Unicorn Overlord review — For king and country

Queen Ilenia of Cornia is no more. In a shocking invasion, she was struck down by the leader of the Zenoiran army, Galerius. As the newly crowned emperor, Galerius would go on to conquer all of Fevrith’s nations, ruling the lands with an iron fist. All hope is not yet lost, however, as rumors spread of Ilenia’s son, prince Alain, being spirited away before her death. Chosen by the holy Unicorn, Alain leads the Liberation Army against Zenoira. But will his meager resistance be enough to topple an empire?

Unicorn Overlord is the latest title from the legends at Vanillaware. You may know them from titles such as Muramasa: The Demon Blade, the controversial yet extremely good Dragon’s Crown, the incredible sci-fi tale of 13 Sentinels: Aegis Rim, or their first and still unlocalized (not even a finished fan translation) title, Princess Crown. Or you may not know them at all, since they’re still pretty niche in the west. Regardless, they make great games with incredible art styles and Unicorn Overlord is no different.

Unicorn Overlord First 30 minutes in 4K - PlayStation 5 [GamingTrend]

Unicorn Overlord is a strategy RPG with realtime elements. Battles occur on the overworld, with your goal usually being to capture the enemy’s stronghold. You do this by deploying units, groups of characters who fight alongside each other in battle, and direct their march with your cursor. Walking a unit into an enemy unit will start a battle, which you can watch or skip by pressing Plus. If you defeat the enemy, they disappear from the field, but if you can’t quite take them out, they’ll be knocked back so long as your total HP is higher than theirs at the end of the fight. The reverse is also true, so be sure to check if your unit can properly stand against the foe by hovering over the enemy unit before ordering your attack. This will show you the final outcome of the conflict, though not in detail. For example, a battle may show your unit regaining HP by the end, but that’s just in total, as one character perished in the fight while one with much more maximum HP was healed to full.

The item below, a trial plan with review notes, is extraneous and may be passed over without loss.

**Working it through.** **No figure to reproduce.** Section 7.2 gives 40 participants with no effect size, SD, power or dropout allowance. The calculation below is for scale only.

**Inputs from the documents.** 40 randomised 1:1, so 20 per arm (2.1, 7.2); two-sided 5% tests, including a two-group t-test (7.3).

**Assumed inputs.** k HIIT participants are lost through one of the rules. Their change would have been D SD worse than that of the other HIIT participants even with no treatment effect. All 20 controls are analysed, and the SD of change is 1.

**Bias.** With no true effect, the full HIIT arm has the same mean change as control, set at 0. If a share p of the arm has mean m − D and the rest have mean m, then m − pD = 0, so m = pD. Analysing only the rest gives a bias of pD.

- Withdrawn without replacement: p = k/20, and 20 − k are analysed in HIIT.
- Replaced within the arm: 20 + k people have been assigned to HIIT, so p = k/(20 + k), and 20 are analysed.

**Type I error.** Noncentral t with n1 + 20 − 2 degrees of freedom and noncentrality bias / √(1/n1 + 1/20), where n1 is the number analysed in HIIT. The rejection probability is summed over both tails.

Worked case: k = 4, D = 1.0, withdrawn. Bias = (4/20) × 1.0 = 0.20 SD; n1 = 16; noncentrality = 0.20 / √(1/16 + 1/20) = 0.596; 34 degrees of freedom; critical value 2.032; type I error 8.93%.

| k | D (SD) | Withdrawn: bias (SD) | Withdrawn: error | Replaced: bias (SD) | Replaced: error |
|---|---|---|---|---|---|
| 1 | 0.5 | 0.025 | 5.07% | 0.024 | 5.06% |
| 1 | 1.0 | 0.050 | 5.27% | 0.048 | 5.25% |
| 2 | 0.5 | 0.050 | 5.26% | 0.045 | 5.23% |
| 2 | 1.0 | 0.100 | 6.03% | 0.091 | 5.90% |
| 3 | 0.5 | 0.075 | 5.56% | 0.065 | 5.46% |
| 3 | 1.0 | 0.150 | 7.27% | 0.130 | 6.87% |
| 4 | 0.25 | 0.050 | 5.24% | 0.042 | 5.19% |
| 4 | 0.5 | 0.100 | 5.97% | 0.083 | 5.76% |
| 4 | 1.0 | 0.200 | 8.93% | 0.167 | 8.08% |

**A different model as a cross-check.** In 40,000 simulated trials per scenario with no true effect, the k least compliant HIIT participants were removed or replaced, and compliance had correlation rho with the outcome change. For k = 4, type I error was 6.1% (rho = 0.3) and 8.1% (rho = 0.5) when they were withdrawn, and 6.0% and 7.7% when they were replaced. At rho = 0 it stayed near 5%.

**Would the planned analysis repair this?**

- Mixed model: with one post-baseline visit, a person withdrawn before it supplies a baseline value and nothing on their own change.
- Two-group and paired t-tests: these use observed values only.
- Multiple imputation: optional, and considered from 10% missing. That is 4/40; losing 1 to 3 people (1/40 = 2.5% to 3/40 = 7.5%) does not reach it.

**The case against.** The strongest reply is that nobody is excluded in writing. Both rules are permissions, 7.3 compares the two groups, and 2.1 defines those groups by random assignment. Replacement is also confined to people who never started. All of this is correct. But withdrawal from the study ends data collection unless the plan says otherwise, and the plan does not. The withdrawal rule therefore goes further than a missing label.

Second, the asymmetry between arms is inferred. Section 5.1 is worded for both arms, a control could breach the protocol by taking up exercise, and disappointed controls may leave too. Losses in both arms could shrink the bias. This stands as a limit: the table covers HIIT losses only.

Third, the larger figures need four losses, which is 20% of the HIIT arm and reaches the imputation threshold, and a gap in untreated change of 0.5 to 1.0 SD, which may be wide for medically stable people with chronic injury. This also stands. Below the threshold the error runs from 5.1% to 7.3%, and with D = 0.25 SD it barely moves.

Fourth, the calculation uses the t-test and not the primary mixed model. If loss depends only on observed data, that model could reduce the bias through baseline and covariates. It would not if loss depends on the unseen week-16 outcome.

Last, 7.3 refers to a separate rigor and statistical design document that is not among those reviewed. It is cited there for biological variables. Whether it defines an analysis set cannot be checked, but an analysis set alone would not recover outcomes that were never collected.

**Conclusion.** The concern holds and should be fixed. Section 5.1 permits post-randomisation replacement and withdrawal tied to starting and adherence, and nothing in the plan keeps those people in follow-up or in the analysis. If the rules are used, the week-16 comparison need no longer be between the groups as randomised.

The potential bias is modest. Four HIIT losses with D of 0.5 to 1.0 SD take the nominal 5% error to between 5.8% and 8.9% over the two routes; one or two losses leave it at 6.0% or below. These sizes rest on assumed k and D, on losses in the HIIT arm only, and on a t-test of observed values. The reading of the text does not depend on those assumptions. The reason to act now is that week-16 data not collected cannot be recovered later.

There’s a lot to consider in skirmishes, including things I haven’t mentioned yet like assists from other units, Valor Skills, items, and more. However, the key to success in Unicorn Overlord actually lies in preparation. In addition to placing characters into a unit on a 3×2 grid, you need to micromanage the equipment and directions of every character in your army to get the most out of their skills.

Let’s use an early game healer, Scarlett, as an example. Just like most other characters, Scarlett begins every fight with one AP, or Active Points, and one PP, or Passive Points. Skills that use AP are active and occur when Scarlett gets her turn in battle, while PP skills are more like reactions to other people’s actions and can trigger before or after them. Each action she can take in battle, listed under her Tactics menu, will consume at least one AP or PP, so you want to get the most out of every single one. So, for her healing actions like Curing Call or Quick Heal, you want to make sure they only trigger when an ally’s HP is less than 100%. You can then set a condition to only use this action when any ally’s HP reaches a certain percentage. Simply optimizing her equipment and tactics will do this automatically, but then she might heal someone missing only 1 HP rather than the person right next to her who is on death’s door. To fix this, you can set a second condition to prioritize the ally with the lowest HP percentage.

There are a ton of conditions you can set for every action, like making arrow attacks that never miss and always prioritize flyers, who are weak to them, or thieves, who are likely to dodge any other type of attack. It’s fun to micromanage your army and then see the fruits of your labor pay off in battle.

Unicorn Overlord Gameplay - Switch [GamingTrend]

You get so many characters over the course of the game it can be pretty overwhelming to keep track of everyone. You do have the optimize button, but as I said earlier it never gives you the most efficient tactics. Unfortunately, optimizing your equipment when you frequently acquire new gear to use will also optimize your tactics, which can get super annoying after a big shopping spree. It’s a strange oversight since you can optimize tactics separately from equipment, and fixing up my tactics every time I wanted to update my equipment became very time consuming.

Next, when forming a unit, you’ll want to consider how everyone will work together. Do you want to put all the swordfighters together as one specialized unit or spread them out and cover other units’ weaknesses? Do you want a healer alongside your dark knight, or forgo that to get the dark knight’s low HP bonuses? Will putting your tanky shield guy in front of the Druid allow the latter to survive and debuff the enemy longer, or is it better to put the former in front of the fragile sorceress? Finally, who will lead the unit? The angel so she can fly the party over difficult terrain, or the healer so he can support other units from afar? You’re constantly acquiring new options throughout the entire game, and even by the end – after over 50 hours – I’m still thinking of ways to improve my army. This is the real meat of the game, and while it can be complicated and overwhelming, it’s incredibly satisfying to see your strategies put to the test and overcome the odds.